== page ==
Eurasian Spoonbill Platalea leucorodia is a colonial waterbird ranging from western Europe to China and northern Africa; the northern populations are migratory while those in the south are largely resident. Globally, 175 Important Bird Areas have been identified for this species covering populations during the breeding season, when on passage and in non-breeding areas.
Some species, many of them migratory, congregate seasonally in large numbers at particular sites. These sites are critical to their conservation and need to be protected as a network; often individuals move between them using different sites at different times of year. For example, Eurasian Spoonbill Platalea leucorodia is a colonial species of extensive shallow marshes, rivers and flooded areas and, especially in the non-breeding season, of sheltered marine habitats such as tidal creeks and lagoons. It usually breeds on islands in lakes and rivers and has a wide distribution, ranging from western Europe to China and north and north-east Africa. The northern populations are migratory, most spending the non-breeding season in flocks in western and eastern Africa and south-east China. In the southern parts of its range birds are largely resident, and populations in these regions may be joined during the northern winter by migrant birds.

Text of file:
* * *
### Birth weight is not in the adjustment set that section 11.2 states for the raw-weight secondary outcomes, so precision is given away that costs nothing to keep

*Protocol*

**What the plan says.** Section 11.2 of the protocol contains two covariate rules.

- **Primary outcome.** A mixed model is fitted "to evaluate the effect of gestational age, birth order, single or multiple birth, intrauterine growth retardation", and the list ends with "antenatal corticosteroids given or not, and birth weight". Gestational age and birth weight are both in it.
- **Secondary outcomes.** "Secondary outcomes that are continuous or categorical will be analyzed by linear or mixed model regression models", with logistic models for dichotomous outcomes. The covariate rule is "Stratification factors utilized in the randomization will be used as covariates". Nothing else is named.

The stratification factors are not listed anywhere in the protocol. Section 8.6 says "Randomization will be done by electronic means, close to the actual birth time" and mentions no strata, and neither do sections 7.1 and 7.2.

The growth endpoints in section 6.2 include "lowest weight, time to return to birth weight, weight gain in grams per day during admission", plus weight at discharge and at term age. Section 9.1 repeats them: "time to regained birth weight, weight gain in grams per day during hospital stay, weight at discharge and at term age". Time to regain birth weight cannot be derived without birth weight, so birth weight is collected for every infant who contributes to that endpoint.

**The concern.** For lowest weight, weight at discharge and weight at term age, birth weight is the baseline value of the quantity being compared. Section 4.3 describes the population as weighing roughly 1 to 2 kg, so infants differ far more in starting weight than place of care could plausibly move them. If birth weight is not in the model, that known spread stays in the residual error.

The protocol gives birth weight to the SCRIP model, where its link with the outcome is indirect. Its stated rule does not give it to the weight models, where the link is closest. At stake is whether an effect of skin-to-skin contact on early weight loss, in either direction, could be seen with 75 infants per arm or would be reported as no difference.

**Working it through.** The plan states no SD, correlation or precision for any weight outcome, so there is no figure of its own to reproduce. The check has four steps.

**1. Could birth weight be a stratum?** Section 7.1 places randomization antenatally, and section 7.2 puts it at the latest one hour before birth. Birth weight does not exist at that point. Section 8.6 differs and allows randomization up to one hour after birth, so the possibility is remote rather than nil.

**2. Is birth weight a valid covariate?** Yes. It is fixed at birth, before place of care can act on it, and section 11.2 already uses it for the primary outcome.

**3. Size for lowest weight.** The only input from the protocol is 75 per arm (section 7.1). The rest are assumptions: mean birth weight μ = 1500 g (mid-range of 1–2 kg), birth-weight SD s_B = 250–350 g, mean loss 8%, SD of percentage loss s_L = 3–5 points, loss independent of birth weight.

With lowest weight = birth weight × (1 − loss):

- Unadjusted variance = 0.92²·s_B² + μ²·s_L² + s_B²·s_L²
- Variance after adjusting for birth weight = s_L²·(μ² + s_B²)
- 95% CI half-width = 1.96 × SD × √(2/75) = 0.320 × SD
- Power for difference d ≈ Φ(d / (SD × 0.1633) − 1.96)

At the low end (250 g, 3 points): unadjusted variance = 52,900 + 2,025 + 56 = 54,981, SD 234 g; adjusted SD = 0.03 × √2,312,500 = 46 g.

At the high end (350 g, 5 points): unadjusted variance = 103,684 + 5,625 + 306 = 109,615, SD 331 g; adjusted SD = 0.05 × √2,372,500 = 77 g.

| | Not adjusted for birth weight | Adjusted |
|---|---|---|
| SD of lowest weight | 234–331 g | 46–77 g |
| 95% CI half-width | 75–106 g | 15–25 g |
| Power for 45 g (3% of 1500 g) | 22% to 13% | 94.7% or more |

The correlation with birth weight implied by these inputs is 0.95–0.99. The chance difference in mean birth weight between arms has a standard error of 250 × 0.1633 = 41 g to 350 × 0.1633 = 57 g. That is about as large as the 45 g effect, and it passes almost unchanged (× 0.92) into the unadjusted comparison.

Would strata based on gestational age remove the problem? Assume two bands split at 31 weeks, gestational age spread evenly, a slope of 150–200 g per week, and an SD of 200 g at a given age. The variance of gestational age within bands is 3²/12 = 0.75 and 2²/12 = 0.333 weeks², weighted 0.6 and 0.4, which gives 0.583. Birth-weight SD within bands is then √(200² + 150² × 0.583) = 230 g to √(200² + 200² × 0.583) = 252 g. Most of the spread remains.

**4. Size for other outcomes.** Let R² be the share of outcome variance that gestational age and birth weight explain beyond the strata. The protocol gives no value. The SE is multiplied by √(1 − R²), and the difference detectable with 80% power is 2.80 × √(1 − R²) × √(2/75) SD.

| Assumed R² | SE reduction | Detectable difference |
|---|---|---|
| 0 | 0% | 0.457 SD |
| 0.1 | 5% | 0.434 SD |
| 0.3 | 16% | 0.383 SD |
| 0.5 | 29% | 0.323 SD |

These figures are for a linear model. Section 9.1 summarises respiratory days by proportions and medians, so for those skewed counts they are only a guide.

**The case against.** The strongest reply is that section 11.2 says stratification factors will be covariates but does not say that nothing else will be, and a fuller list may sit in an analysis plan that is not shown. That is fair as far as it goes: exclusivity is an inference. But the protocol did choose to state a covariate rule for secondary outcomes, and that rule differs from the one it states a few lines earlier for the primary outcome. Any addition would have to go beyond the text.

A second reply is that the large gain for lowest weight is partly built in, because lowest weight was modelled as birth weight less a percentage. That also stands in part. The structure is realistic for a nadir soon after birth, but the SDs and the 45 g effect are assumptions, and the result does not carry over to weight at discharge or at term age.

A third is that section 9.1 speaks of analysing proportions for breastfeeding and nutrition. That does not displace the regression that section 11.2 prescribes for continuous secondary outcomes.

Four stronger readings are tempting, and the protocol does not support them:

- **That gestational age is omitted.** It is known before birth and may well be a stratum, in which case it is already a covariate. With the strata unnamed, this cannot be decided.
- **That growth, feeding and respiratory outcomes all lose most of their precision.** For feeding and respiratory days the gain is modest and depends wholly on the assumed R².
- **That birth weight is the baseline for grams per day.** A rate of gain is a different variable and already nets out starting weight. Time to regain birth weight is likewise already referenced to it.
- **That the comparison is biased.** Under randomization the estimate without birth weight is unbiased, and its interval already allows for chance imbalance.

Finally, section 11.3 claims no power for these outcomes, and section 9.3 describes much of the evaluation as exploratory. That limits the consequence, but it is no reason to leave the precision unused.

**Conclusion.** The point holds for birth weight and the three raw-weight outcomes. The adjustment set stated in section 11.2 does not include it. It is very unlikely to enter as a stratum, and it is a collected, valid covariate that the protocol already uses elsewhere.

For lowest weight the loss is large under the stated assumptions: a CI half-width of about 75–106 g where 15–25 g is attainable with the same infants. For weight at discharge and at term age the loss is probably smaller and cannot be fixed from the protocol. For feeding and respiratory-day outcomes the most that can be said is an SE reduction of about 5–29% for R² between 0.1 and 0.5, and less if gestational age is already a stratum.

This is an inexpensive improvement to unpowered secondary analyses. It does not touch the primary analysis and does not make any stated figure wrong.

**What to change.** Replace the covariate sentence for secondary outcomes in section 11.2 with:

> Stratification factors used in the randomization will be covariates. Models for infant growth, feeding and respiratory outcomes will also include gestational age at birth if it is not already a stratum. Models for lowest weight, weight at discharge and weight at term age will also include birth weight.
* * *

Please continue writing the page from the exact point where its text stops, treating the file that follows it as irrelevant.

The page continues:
Globally, 175 Important Bird Areas (IBAs) have been identified where numbers of P. leucorodia regularly exceed IBA selection thresholds in either the breeding season, when on passage or during the non-breeding season (analysis of data held in BirdLife’s World Bird Database 2008). As a whole, these IBAs form a vast yet conservable network of key sites for this species throughout its range, covering all stages of its annual cycle.
Compiled 2004, updated 2008
BirdLife International (2008) Important Bird Areas for congregatory species: Eurasian Spoonbill. Presented as part of the BirdLife State of the world's birds website. Available from: http://birdlife.org/datazone/sowb/casestudy/86. Checked: 23/08/2014
|Key message: IBAs have been identified for most threatened species and for many others of conservation concern|